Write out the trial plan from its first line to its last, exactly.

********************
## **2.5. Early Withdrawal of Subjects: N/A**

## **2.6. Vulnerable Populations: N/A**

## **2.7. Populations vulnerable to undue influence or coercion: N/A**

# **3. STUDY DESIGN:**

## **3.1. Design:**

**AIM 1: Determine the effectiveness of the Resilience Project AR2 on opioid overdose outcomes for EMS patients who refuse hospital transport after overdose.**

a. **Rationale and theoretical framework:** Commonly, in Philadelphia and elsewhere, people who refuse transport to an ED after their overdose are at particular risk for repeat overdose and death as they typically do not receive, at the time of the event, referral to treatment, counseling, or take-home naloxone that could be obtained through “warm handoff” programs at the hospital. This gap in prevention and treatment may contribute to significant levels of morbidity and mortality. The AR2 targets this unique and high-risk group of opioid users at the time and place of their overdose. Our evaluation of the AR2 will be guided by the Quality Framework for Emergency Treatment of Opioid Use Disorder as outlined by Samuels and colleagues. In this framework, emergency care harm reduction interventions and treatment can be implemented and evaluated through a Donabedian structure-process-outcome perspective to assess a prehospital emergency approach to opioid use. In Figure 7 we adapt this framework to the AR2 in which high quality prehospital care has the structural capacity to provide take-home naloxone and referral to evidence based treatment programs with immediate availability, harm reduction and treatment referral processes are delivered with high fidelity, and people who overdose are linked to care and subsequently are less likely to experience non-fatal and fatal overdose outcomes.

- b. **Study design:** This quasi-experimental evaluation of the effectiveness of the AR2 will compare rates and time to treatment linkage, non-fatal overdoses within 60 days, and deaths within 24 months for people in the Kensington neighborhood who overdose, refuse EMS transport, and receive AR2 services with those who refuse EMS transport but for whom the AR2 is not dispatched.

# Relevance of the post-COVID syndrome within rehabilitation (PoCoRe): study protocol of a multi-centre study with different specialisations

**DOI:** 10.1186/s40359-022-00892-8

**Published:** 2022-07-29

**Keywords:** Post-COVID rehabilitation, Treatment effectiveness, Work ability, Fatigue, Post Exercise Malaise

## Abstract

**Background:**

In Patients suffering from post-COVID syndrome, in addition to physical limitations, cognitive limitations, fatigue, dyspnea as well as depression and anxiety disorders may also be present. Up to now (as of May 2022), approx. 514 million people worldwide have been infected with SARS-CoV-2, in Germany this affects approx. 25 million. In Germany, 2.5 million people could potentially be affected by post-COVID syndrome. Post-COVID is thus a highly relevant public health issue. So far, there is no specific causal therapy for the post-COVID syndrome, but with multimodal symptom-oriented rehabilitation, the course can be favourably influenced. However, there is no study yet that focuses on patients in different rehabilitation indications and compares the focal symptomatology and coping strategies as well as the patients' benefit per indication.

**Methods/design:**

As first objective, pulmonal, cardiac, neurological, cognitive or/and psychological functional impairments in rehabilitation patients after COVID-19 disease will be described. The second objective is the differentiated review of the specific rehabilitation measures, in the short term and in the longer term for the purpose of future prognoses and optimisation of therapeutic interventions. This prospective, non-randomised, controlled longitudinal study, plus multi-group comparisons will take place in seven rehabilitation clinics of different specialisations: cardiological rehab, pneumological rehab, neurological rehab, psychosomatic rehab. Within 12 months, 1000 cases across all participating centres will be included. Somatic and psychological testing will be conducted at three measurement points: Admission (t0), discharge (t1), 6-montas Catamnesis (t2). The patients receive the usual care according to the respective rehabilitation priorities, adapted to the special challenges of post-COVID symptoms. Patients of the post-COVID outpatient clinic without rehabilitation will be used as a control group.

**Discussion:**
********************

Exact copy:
## **2.5. Early Withdrawal of Subjects: N/A**

## **2.6. Vulnerable Populations: N/A**

## **2.7. Populations vulnerable to undue influence or coercion: N/A**

# **3. STUDY DESIGN:**

## **3.1. Design:**

**AIM 1: Determine the effectiveness of the Resilience Project AR2 on opioid overdose outcomes for EMS patients who refuse hospital transport after overdose.**

a. **Rationale and theoretical framework:** Commonly, in Philadelphia and elsewhere, people who refuse transport to an ED after their overdose are at particular risk for repeat overdose and death as they typically do not receive, at the time of the event, referral to treatment, counseling, or take-home naloxone that could be obtained through “warm handoff” programs at the hospital. This gap in prevention and treatment may contribute to significant levels of morbidity and mortality. The AR2 targets this unique and high-risk group of opioid users at the time and place of their overdose. Our evaluation of the AR2 will be guided by the Quality Framework for Emergency Treatment of Opioid Use Disorder as outlined by Samuels and colleagues. In this framework, emergency care harm reduction interventions and treatment can be implemented and evaluated through a Donabedian structure-process-outcome perspective to assess a prehospital emergency approach to opioid use. In Figure 7 we adapt this framework to the AR2 in which high quality prehospital care has the structural capacity to provide take-home naloxone and referral to evidence based treatment programs with immediate availability, harm reduction and treatment referral processes are delivered with high fidelity, and people who overdose are linked to care and subsequently are less likely to experience non-fatal and fatal overdose outcomes.

- b. **Study design:** This quasi-experimental evaluation of the effectiveness of the AR2 will compare rates and time to treatment linkage, non-fatal overdoses within 60 days, and deaths within 24 months for people in the Kensington neighborhood who overdose, refuse EMS transport, and receive AR2 services with those who refuse EMS transport but for whom the AR2 is not dispatched.

# Relevance of the post-COVID syndrome within rehabilitation (PoCoRe): study protocol of a multi-centre study with different specialisations

**DOI:** 10.1186/s40359-022-00892-8

**Published:** 2022-07-29

**Keywords:** Post-COVID rehabilitation, Treatment effectiveness, Work ability, Fatigue, Post Exercise Malaise

## Abstract

**Background:**

In Patients suffering from post-COVID syndrome, in addition to physical limitations, cognitive limitations, fatigue, dyspnea as well as depression and anxiety disorders may also be present. Up to now (as of May 2022), approx. 514 million people worldwide have been infected with SARS-CoV-2, in Germany this affects approx. 25 million. In Germany, 2.5 million people could potentially be affected by post-COVID syndrome. Post-COVID is thus a highly relevant public health issue. So far, there is no specific causal therapy for the post-COVID syndrome, but with multimodal symptom-oriented rehabilitation, the course can be favourably influenced. However, there is no study yet that focuses on patients in different rehabilitation indications and compares the focal symptomatology and coping strategies as well as the patients' benefit per indication.

**Methods/design:**

As first objective, pulmonal, cardiac, neurological, cognitive or/and psychological functional impairments in rehabilitation patients after COVID-19 disease will be described. The second objective is the differentiated review of the specific rehabilitation measures, in the short term and in the longer term for the purpose of future prognoses and optimisation of therapeutic interventions. This prospective, non-randomised, controlled longitudinal study, plus multi-group comparisons will take place in seven rehabilitation clinics of different specialisations: cardiological rehab, pneumological rehab, neurological rehab, psychosomatic rehab. Within 12 months, 1000 cases across all participating centres will be included. Somatic and psychological testing will be conducted at three measurement points: Admission (t0), discharge (t1), 6-montas Catamnesis (t2). The patients receive the usual care according to the respective rehabilitation priorities, adapted to the special challenges of post-COVID symptoms. Patients of the post-COVID outpatient clinic without rehabilitation will be used as a control group.

**Discussion:**